Having a good idea is not the essence of entrepreneurial success

The entrepreneurial landscape is often focused on the pursuit of exceptional ideas. This translates into a process in which the creation of a business requires a great idea, which is then implemented in a so-called execution phase. This is followed by corporate idea contests, “ideation” seminars, and other pointless but fun activities. But if you look at successful companies throughout history, you’ll find that their initial idea wasn’t all that important, and often not all that original. So how does one go about initiating an innovative venture that will thrive?

Ikea is undoubtedly one of the most innovative companies that has revolutionized the world of home furnishings. How did it all start? Well, Ikea started as a grocery store! It was founded in 1943, and it wasn’t until ten years later that it started selling modular furniture. Airbnb’s original idea? Blow up a mattress so a guest could sleep in your living room. Some entrepreneurs capitalize on existing ideas. Before Facebook, there was a social network called mySpace. At first glance, Facebook brought nothing new to the table. Others make more or less the same product as their direct competitor: Pepsi was born a few years after Coca-Cola and has been making a lot of money selling an almost identical product ever since. Finally, “good ideas” are a dime a dozen. We all have several ideas a day, but most of us do nothing with them. Some of us act on them, and that’s what makes the difference. If you think you’ve got a great idea, there are probably 200 or even 2,000 other people in the world with the same idea. You’re not going to win the competition based on the originality of the idea. If not, then what?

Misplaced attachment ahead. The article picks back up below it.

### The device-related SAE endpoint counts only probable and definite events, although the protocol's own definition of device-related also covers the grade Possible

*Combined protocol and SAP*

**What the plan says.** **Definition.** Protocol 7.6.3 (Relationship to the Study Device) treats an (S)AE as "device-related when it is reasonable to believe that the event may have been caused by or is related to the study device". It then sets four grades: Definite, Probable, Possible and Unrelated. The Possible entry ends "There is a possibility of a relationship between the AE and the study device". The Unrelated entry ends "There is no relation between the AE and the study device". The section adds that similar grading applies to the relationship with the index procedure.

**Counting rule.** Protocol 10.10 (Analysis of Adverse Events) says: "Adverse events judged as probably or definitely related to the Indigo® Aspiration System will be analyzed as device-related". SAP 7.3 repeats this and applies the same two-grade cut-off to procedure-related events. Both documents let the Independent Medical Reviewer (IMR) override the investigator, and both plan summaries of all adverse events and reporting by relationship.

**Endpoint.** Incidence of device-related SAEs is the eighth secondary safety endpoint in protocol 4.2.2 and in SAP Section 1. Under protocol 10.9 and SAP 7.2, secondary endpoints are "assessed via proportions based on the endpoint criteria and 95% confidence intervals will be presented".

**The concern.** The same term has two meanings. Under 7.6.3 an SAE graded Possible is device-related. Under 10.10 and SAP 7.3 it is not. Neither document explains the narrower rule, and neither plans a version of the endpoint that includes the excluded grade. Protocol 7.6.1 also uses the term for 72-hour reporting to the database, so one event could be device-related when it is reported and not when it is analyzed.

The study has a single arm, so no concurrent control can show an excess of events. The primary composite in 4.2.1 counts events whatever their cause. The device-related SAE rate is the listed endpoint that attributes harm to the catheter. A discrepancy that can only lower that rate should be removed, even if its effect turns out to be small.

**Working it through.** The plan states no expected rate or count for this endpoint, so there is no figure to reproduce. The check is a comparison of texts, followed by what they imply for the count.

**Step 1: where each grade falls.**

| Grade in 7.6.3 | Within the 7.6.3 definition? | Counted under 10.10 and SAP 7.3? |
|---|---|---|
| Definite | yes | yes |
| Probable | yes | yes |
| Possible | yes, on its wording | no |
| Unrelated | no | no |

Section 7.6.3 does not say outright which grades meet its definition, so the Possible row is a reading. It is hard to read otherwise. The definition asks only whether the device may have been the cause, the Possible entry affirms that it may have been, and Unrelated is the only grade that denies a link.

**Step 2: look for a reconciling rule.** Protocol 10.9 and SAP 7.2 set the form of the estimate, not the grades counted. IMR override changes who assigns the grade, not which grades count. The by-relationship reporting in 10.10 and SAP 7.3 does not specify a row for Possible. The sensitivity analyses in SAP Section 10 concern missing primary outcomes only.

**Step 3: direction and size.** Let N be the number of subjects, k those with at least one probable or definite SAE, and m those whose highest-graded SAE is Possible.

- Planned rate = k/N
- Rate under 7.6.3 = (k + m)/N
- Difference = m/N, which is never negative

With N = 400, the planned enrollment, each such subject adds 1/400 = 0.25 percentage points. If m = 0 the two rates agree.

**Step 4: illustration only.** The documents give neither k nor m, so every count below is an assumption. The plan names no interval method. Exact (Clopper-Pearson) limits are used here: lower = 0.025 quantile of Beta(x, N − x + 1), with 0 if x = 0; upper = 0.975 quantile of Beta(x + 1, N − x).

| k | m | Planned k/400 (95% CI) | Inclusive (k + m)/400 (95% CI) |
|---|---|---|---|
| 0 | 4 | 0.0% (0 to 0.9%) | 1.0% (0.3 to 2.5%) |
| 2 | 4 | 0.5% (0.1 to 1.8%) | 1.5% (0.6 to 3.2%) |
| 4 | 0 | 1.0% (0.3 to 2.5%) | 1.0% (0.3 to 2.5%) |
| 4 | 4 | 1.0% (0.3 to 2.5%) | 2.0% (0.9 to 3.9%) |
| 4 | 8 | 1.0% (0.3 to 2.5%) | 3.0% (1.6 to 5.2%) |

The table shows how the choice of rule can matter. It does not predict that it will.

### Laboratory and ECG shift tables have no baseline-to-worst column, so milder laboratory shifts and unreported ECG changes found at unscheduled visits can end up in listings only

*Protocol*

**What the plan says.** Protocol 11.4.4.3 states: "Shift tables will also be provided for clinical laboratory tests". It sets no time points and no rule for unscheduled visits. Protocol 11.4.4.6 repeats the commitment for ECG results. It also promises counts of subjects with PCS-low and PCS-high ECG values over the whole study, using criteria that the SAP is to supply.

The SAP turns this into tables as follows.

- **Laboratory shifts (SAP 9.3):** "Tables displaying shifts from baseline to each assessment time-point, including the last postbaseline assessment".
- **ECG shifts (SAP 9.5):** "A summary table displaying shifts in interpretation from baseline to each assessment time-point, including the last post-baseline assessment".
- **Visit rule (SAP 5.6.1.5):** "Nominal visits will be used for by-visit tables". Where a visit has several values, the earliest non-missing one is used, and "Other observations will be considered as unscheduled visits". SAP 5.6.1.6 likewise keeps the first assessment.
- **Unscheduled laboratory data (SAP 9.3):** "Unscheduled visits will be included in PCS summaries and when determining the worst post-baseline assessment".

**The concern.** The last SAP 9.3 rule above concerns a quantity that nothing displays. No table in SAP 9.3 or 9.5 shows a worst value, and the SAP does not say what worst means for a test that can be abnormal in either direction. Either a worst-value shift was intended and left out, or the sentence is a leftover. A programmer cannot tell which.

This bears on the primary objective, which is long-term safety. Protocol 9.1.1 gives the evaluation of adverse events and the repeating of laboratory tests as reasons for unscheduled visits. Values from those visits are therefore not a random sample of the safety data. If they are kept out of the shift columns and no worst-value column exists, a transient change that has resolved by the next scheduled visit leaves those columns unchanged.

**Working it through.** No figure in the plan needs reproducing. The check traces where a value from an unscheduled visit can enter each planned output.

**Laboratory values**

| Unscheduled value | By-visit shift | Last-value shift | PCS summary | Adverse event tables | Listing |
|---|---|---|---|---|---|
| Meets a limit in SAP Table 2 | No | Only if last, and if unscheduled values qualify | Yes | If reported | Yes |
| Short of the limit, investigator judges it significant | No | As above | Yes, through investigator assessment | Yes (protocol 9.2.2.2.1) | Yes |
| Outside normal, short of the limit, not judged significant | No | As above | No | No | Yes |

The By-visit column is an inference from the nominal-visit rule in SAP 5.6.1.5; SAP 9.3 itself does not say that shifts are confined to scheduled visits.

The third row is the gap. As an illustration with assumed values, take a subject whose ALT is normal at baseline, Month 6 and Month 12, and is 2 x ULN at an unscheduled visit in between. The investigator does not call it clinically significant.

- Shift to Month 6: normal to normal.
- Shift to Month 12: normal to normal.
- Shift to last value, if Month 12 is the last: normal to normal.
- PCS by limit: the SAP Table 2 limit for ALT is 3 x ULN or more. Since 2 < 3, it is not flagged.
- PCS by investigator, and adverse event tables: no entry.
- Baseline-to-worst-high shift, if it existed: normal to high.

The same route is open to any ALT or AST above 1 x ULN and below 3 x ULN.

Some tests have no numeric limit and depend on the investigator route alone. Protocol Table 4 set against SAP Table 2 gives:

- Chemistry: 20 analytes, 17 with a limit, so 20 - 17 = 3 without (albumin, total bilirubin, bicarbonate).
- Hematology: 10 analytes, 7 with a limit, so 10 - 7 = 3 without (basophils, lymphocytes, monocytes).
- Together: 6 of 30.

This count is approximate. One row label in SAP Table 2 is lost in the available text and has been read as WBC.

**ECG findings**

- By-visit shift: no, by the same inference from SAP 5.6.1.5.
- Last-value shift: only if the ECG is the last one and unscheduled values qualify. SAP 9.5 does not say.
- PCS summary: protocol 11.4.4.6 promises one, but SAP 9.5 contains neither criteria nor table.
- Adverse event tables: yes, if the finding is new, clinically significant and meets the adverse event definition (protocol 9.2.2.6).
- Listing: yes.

Very often I hear the answer “it’s the execution that counts”. So we go from one extreme to the other: from “the idea is everything” to “the idea doesn’t count”. But the distinction between idea and execution does not accurately reflect the dynamics of the entrepreneurial project. It implicitly assumes that the idea does not change. There’s a first sequence in which the idea is produced, followed by a second in which it is implemented. It’s a very Cartesian way of thinking: the idea on one side, the implementation on the other. This is sometimes true of visionary projects: Elon Musk wakes up one day with the idea of sending people to Mars; it’s a very old, banal idea, and he spends the next 40 years of his life trying to make it happen. But there are few projects so clearly defined that the original idea never changes. Instead, the dynamic reality of the entrepreneurial project is characterized by a dialectic between idea and execution. This is especially true when it comes to uncertainty.

To better understand the concept of the idea and make it less sterile, we need to change the way we look at it. An idea is not a work of art frozen at the beginning of the entrepreneurial action and displayed in a showcase, a kind of polar star far away from us, a plan drawn by an architect and then realized by craftsmen. An idea is raw material. It’s on this raw material that the entrepreneur will work. Often the initial idea is very simple (a grocery store!). Sometimes there is no idea at all: Hewlett Packard and Sony, two of the greatest success stories of the 20th century, were created without an initial idea, simply because a few friends wanted to “do something together”. It’s the action that gradually generates an idea, or a fragment of an idea. The idea is therefore much more the product of entrepreneurial action than its starting point. Above all, it evolves over time. The idea for Ikea wasn’t born in one day, but germinated over the course of ten years.